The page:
However, Africa continues to build its own #MeToo movement through community based campaigns that challenge misogyny and actively educate women and men about women’s rights. These campaigns help survivors of abuse to tell their stories in a safe environment while providing a support system once they’ve reported their experiences of sexual violence. Here are just a few examples of the movements and organisations fighting to end sexual harassment and abuse in Sub-Saharan Africa:

Stand to End Rape Initiative

Stand to End Rape
We are a youth-led Not-for-Profit Organization advocating against sexual violence, providing prevention mechanisms and supporting survivors with psychosocial services. We advocate for rape survivors who can’t speak about their ordeal due to stigmatization, by enlighten our community on the need to end rape and victim blaming. We use various platforms to educate people and also engage in interactive sessions via social media. We are working towards the day when rape is part of history, rather than a part of our everyday lives.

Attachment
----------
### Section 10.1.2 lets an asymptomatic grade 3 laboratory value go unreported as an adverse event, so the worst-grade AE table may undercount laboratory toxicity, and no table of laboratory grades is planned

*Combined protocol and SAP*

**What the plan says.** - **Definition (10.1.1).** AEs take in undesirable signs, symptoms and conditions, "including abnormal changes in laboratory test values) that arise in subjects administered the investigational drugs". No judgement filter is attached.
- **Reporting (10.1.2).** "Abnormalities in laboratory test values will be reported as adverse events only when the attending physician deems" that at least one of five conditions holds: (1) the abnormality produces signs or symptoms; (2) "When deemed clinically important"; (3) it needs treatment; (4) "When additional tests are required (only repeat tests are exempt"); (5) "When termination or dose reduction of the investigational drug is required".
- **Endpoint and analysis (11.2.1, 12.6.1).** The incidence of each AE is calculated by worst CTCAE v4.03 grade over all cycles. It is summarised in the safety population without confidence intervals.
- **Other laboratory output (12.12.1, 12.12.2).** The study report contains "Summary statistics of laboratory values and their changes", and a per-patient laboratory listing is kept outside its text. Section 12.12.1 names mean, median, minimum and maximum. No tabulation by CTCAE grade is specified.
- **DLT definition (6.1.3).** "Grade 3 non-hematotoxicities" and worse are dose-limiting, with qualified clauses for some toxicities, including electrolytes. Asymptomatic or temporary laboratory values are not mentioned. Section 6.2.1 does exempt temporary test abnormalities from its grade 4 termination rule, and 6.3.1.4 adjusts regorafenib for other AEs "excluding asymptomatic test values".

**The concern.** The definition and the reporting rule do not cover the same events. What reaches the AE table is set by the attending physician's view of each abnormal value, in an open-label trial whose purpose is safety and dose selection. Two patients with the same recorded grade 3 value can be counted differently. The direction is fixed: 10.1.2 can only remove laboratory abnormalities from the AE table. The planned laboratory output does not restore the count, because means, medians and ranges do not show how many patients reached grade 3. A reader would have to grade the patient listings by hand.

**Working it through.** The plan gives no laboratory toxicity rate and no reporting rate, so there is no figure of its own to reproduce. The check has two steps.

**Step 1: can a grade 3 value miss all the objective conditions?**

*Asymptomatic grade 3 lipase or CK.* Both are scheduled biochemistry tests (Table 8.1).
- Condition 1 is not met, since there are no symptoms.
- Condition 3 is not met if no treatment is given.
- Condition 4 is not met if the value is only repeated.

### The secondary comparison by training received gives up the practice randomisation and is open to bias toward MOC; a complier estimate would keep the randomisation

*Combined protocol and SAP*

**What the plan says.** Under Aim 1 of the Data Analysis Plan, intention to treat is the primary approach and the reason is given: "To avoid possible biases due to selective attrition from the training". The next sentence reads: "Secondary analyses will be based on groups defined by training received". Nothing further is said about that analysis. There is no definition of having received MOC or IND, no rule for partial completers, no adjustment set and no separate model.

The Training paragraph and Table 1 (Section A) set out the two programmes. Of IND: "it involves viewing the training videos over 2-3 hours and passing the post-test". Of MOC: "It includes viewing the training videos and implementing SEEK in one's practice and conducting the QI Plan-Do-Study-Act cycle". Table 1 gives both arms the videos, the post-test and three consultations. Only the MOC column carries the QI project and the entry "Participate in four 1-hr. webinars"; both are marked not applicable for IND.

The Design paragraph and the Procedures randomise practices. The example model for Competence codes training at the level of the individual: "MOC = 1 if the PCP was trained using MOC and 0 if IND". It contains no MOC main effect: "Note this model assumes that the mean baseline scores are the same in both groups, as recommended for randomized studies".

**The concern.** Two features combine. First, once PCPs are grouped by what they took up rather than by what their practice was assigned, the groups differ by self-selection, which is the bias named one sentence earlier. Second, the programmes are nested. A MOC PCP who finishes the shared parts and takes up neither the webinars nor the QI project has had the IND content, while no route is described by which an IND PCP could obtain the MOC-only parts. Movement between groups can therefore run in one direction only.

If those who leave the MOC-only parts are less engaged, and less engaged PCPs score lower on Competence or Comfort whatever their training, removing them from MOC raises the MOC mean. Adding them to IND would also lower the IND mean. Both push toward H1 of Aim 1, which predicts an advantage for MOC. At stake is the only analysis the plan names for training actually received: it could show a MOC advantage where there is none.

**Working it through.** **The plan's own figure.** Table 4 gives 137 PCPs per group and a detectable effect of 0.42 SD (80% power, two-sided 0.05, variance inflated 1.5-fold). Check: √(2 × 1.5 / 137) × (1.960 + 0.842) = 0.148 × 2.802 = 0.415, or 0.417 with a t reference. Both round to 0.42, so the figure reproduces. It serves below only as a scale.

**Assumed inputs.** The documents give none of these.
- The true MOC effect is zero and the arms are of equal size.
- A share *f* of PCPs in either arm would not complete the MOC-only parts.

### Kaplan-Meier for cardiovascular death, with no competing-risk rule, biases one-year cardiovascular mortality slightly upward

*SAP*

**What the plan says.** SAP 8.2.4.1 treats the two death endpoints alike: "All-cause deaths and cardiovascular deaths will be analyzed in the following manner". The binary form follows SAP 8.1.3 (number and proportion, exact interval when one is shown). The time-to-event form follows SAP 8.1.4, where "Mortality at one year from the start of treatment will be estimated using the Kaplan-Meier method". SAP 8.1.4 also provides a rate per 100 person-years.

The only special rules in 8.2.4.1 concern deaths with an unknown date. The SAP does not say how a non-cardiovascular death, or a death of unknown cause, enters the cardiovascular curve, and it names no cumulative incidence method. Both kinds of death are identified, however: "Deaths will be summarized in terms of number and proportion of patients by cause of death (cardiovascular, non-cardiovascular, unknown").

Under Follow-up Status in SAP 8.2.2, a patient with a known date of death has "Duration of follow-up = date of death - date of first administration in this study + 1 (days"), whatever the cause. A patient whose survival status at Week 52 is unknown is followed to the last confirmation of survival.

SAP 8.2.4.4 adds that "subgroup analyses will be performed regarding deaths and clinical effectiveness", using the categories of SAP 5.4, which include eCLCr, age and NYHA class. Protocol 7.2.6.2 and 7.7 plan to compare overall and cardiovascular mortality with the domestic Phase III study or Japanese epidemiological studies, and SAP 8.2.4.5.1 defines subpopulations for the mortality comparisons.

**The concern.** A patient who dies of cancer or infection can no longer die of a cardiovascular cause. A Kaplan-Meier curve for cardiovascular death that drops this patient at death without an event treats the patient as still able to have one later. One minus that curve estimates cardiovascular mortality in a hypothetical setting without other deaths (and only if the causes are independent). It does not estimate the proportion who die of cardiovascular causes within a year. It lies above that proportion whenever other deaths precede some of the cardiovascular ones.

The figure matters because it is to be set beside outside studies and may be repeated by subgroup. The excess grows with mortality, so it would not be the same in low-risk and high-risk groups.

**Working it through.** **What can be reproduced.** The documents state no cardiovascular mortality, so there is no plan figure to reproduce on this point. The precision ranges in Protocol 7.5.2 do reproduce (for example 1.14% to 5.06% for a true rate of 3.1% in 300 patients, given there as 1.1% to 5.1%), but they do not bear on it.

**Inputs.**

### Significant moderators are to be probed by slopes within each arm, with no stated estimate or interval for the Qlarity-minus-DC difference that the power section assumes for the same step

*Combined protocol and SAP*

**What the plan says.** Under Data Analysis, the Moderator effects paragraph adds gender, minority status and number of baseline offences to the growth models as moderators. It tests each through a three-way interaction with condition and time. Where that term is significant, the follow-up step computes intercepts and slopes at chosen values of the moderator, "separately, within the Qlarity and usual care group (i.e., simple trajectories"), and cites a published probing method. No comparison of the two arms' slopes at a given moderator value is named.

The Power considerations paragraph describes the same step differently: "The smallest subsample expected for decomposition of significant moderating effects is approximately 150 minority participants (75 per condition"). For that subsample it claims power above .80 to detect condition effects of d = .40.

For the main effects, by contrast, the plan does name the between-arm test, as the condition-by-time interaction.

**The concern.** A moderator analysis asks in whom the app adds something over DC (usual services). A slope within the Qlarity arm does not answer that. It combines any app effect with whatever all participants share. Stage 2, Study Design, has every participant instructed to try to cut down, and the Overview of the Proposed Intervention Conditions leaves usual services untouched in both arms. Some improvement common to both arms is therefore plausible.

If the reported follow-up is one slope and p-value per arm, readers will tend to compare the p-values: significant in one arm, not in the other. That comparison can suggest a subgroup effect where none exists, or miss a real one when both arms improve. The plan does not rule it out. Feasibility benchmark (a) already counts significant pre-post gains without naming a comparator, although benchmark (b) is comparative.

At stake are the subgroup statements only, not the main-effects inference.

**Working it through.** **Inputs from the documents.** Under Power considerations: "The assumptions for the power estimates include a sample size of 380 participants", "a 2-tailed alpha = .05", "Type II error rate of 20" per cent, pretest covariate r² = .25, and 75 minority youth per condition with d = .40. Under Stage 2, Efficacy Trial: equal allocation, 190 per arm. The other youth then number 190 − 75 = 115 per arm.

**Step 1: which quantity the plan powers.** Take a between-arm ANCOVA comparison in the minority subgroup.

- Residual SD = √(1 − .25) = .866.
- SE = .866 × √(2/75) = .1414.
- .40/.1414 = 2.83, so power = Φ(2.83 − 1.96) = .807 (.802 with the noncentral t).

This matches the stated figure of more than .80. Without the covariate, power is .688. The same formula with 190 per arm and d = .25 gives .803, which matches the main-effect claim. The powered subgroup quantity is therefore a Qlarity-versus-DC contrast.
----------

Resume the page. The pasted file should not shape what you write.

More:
Coalition on Violence Against Women
Our Theory of Change is that through working in partnership with community based organizations a critical mass will develop and work towards the eradication of violence against women. Using rights -based approach, COVAW believes that women are violated and vulnerable to violence because of unequal power relationships in the society. Therefore through building effective partnerships with women led community based organizations violence against women will be eradicated.
Our Mission is to Promote Health, Personal Security and Economic Empowerment for vulnerable women and children. 60-times more cost effective than the current “Aftercare” model We teach self-defense and personal empowerment/safety for prevention of rape other than the aftercare model that the majority of today’s GBV organizations currently practice. 10-times more cost effective than western managers We recruit, train and retain the best and brightest local talent to work for change in their own society other than importing high priced western employees who require years to become adept at navigating local culture and traditions.

Africa’s #MeToo moment may not come in the form of social media campaigns, but rather through grassroots movements and women’s empowerment at a community level. As more women speak up in their communities, sexual abuse will no longer be seen as a taboo topic for women to discuss, and women won’t be afraid to take a stand against sexual violence.

Article by Chanju Mwanza